by Dan Roberts
Updated October 2011
Two genes have been shown to lead to age-related macular degeneration (AMD) in recent studies.
In 2005, the first suspect protein was discovered by three separate research centers. Called Complement Factor H (CFH), it may be a cause of AMD in as many as 50% of cases. CFH helps to control the body’s immune response and inflammation. If the gene containing the code for this protein is deficient (mutated), that control can be diminished and may lead to some cases of macular degeneration. This discovery is in line with other recent research that has shown a possible connection between inflammation and AMD. (See C-reactive Protein Levels Connected to Macular Degeneration.)
One study was led by Dr. Albert O. Edwards at the University of Texas Southwestern Medical Center in Dallas. The second study was led by Dr. Pericak-Vance was at Duke and Vanderbilt, and the third was led by Dr. Josephine Hoh at Yale and included researchers from the National Eye Institute and the Rockefeller University. All three studies found that a single change in a letter of the genetic code led to a change of a single amino acid in the protein CFH. This protein limits the immune response and inflammation, but a defect in the gene that contains the code for CFH causes it to become less effective. The presence of the defective gene raises the risk of macular degeneration two to seven times, with the greatest risk occurring in people with both genes of the pair defective.
In Dr. Edwards’ study, 31.4 percent of the MD patients had two copies of the defective gene, and 21.5 percent had no copies. In the control group without MD, 13.7 percent had two copies, and 42.6 percent had no copies. The remainder of both groups had one copy of the defective gene. If, as it is beginning to appear, macular degeneration is related to the immune system, researchers may be able to develop drugs that focus on that particular response as a partial cure for the disease. Other causal factors, such as environment and nutrition, also need to be considered.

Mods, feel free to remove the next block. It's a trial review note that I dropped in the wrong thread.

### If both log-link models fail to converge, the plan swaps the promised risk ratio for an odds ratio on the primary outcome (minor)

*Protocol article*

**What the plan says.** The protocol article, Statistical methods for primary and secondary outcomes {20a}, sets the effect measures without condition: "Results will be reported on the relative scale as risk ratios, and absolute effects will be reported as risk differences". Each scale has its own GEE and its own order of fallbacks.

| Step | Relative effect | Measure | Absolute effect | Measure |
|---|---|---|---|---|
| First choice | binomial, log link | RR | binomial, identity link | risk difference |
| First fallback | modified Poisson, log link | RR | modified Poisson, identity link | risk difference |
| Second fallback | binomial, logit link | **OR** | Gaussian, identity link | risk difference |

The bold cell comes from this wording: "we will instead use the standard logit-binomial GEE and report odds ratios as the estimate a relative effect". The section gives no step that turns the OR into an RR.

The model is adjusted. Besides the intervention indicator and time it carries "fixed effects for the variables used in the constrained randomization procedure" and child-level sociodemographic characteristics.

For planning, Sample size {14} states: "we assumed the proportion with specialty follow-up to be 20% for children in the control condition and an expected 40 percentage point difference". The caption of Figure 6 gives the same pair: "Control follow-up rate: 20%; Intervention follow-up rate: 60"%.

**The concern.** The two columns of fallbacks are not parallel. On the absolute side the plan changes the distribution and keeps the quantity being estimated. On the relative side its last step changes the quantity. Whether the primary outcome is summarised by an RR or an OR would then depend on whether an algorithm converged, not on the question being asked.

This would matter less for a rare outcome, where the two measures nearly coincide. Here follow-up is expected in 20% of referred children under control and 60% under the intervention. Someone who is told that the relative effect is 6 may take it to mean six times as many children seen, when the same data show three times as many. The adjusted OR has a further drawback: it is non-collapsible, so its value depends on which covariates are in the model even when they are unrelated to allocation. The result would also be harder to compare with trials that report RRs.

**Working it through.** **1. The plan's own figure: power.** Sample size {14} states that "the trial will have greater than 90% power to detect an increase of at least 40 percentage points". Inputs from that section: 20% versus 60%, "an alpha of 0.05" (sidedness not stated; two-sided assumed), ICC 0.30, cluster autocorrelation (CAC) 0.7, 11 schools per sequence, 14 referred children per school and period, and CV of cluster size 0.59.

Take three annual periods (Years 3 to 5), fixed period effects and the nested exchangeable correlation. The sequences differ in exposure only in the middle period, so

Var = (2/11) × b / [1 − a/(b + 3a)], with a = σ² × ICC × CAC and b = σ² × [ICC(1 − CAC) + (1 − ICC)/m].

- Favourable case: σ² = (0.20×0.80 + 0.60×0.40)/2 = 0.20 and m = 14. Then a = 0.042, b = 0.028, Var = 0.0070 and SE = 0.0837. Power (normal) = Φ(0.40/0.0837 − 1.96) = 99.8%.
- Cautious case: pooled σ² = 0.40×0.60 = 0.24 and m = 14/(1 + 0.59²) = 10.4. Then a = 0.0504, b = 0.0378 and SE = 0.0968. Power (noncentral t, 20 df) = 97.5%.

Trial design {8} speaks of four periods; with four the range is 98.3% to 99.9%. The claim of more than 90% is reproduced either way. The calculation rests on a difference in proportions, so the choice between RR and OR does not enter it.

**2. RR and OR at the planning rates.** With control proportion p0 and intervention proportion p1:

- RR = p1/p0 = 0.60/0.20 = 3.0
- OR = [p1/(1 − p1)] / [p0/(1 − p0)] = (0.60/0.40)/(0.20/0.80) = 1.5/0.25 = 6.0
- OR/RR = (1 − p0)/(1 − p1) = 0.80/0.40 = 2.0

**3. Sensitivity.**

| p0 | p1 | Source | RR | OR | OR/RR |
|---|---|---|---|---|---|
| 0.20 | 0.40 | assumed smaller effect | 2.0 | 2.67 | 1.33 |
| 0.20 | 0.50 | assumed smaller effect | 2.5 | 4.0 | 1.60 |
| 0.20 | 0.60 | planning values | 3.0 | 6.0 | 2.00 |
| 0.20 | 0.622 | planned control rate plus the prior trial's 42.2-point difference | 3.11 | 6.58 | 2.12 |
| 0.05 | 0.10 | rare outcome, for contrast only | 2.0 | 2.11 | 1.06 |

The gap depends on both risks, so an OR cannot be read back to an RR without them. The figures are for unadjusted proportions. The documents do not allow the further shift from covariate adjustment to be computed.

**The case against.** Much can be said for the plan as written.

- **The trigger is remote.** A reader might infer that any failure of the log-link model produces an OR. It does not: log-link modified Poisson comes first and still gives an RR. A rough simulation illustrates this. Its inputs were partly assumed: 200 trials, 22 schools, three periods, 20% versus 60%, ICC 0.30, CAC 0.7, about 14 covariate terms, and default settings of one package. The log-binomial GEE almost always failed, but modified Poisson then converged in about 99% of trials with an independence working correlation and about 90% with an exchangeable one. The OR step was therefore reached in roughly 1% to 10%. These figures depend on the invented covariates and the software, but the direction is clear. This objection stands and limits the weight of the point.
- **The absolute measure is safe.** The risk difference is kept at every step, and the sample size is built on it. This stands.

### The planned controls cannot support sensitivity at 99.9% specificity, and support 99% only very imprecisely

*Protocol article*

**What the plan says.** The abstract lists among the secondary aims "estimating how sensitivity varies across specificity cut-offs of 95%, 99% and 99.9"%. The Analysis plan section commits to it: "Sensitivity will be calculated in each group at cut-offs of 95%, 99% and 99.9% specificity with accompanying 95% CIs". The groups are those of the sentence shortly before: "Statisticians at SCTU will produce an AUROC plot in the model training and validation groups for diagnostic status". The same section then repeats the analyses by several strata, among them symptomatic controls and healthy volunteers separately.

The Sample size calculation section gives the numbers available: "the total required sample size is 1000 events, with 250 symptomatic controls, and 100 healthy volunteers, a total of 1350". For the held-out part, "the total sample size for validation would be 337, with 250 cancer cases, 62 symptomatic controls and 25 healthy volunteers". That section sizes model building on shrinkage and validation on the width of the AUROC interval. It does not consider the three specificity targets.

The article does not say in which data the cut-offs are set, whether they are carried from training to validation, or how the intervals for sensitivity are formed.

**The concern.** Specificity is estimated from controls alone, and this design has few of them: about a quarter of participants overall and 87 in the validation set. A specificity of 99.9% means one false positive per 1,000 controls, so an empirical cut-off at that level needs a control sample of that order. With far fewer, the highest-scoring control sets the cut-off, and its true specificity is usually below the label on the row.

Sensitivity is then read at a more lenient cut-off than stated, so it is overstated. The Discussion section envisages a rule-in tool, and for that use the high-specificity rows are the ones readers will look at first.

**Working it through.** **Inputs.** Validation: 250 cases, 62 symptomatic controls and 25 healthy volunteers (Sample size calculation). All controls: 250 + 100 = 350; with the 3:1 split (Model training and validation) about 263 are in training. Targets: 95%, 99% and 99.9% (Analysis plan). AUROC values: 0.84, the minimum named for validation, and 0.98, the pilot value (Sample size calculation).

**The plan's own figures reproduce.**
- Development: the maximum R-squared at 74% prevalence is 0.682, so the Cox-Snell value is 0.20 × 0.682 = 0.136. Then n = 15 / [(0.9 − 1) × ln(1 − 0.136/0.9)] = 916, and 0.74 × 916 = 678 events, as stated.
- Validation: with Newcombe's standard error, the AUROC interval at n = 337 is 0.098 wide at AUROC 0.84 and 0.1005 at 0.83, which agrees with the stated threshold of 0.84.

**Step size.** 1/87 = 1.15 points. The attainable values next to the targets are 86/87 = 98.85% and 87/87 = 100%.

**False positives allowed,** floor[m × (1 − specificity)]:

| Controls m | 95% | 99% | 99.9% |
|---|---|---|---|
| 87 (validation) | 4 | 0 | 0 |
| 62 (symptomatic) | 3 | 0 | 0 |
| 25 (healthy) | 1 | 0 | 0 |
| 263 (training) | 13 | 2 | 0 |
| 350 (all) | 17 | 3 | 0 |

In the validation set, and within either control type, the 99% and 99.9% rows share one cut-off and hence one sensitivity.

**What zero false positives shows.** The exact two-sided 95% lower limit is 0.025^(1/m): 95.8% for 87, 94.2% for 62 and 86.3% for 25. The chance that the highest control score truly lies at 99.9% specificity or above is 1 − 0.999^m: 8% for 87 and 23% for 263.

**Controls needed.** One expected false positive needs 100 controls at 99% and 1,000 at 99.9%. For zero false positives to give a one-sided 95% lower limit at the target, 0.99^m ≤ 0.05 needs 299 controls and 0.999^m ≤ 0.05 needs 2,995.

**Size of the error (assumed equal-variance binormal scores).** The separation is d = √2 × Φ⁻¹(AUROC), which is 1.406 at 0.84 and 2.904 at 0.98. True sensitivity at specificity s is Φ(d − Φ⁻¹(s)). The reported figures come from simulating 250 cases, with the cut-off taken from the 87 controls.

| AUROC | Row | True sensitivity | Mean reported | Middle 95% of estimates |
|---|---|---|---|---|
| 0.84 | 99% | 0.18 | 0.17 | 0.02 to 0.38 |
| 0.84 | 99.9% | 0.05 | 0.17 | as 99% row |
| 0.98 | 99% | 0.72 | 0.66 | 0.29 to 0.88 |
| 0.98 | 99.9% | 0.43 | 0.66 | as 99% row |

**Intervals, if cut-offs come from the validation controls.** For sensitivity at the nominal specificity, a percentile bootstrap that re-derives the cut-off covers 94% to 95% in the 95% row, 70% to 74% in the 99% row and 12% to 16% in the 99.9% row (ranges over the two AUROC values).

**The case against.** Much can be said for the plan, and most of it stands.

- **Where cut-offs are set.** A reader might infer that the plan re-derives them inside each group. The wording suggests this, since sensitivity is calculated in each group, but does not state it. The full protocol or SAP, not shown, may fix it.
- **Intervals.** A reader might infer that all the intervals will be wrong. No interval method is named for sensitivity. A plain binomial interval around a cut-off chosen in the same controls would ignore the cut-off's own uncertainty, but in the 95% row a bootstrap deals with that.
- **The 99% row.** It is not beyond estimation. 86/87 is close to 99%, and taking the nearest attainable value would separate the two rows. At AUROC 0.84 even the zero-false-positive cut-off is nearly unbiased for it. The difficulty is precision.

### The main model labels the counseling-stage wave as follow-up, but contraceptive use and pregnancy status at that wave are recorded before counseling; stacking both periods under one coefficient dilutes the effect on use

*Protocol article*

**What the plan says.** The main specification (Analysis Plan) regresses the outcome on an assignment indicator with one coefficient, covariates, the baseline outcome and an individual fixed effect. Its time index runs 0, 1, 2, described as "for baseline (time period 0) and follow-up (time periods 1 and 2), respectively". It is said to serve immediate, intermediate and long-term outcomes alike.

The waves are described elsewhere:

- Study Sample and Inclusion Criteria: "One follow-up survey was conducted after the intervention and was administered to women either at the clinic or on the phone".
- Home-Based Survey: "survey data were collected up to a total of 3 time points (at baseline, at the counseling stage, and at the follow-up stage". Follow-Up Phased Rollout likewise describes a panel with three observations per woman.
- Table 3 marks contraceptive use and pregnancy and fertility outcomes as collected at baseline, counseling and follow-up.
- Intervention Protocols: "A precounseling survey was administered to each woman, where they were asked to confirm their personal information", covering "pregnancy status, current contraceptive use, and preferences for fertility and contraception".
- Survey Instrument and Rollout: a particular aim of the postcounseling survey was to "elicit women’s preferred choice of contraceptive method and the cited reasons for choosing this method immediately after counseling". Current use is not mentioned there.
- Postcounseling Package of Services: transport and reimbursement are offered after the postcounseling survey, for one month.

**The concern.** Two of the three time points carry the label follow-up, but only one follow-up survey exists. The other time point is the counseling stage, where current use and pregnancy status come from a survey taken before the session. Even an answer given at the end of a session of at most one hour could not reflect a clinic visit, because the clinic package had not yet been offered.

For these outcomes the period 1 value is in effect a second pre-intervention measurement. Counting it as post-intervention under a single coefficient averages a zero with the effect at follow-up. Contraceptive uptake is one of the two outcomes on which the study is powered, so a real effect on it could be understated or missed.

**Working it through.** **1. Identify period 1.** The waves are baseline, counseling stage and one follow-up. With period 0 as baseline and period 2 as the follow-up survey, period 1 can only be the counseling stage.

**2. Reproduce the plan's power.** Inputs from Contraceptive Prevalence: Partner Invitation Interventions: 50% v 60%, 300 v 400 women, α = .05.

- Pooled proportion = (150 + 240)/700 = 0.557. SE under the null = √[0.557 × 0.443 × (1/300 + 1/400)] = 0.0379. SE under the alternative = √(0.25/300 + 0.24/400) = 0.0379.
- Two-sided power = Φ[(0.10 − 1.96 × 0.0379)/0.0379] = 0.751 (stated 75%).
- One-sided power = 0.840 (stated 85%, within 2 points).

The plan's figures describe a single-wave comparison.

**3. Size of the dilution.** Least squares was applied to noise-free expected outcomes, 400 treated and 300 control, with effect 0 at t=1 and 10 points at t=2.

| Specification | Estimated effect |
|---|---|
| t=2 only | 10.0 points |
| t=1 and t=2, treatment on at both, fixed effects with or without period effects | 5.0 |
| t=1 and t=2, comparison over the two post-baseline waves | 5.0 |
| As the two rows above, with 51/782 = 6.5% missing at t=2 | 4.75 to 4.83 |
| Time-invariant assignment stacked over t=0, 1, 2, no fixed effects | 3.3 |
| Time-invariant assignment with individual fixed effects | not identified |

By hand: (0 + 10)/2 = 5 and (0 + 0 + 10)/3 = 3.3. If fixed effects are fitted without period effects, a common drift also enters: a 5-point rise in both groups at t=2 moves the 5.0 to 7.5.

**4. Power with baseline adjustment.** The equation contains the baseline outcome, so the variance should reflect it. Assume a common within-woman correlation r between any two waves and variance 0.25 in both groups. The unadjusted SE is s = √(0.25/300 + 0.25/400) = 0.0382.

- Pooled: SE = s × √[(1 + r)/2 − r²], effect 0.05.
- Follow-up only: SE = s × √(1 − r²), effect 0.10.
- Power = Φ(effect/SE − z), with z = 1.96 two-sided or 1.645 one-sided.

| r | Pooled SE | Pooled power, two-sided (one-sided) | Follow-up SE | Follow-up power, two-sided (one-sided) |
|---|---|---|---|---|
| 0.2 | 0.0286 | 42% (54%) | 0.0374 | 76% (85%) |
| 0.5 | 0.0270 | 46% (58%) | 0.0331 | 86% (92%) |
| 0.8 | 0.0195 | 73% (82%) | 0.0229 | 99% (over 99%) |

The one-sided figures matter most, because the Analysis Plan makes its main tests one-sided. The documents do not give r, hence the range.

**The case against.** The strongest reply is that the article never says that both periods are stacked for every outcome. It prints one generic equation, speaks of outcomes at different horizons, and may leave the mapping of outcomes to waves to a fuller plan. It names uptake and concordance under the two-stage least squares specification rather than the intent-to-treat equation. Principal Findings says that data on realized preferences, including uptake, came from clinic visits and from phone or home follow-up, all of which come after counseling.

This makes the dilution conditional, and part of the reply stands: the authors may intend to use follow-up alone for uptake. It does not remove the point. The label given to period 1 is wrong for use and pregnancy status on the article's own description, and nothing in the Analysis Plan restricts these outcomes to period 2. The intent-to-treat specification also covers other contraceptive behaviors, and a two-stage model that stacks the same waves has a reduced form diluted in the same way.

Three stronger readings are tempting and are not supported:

According to a report on a larger study published in the July 19, 2006 issue of the Journal of the American Medical Association, patients with two copies of a variant of the gene were at 11 times the risk of developing AMD compared to non-carriers. This was found by physicians at Erasmus Medical Center in Rotterdam. This more extensive confirmed the smaller studies by looking at 5,681 subjects who were 55 years or older when the study began in 1990. The researchers found that those who carried the gene variant had a 48 percent risk of developing AMD by age 95, compared to a 22 percent risk for non-carriers.
In another study in 2005 conducted at Columbia University Medical Center and published in Nature Genetics, the question arose as to why 29% of the subjects who had a variation in Factor H did not develop AMD. This led to further analysis of 1,300 people and a breakthrough reported by Dr. Rando Allikmets, Ph.D., (the Acquavella Associate Professor in Ophthalmology, Pathology and Cell Biology). Dr, Allikmets’ team found a second gene, Factor B, to be the major reason for that analomy. While Factor H stops the immune response, Factor B activates it. The two opposites can, therefore, balance one another and prevent AMD from developing in some cases.
The two genes are now connected to development of AMD in three out of four people who have the disease. The next step is to learn how to control the body’s immune response that sets off inflammation. Once the viral or bacterial cause has been identified, that knowledge in combination with the newly-discovered genetic markers will make it possible to develop effective therapies for the prevention of the disease.
A later study (Johanna M Seddon, et al“Association of CFH Y402H and LOC387715 A69S With Progression of Age-Related Macular Degeneration,” JAMA, April 2007) showed that common variants of CFH and another gene, LOC387115, also linked to development of AMD, increased the risk of progression to advanced AMD. The variants, called Single Nucleotide Polymorphisms (SNP), independently increased the risk of progression from early or intermediate stages to advanced stages of AMD by 2.6 times (CHF) and 4.1 times (LOC387715). The presence of both risk genotypes, when combined with smoking and body mass index of 25+, increased the AMD progression risk 19-fold.
In October 2011, Seddon and investigators from Tufts Medical Center, Tufts University School of Medicine, and Brigham and Women’s Hospital, reported in Nature Genetics that they have identified a rare, high-risk mutation resulting in an arginine to cysteine substitution in the CFH protein. This mutation, called CFH R1210C, is associated with loss of function of the CFH protein, and its discovery suggests that loss of CFH function can drive AMD risk. The finding more clearly links CFH gene dysfunction to the disease and may lead to new and effective preventative treatments for high risk individuals.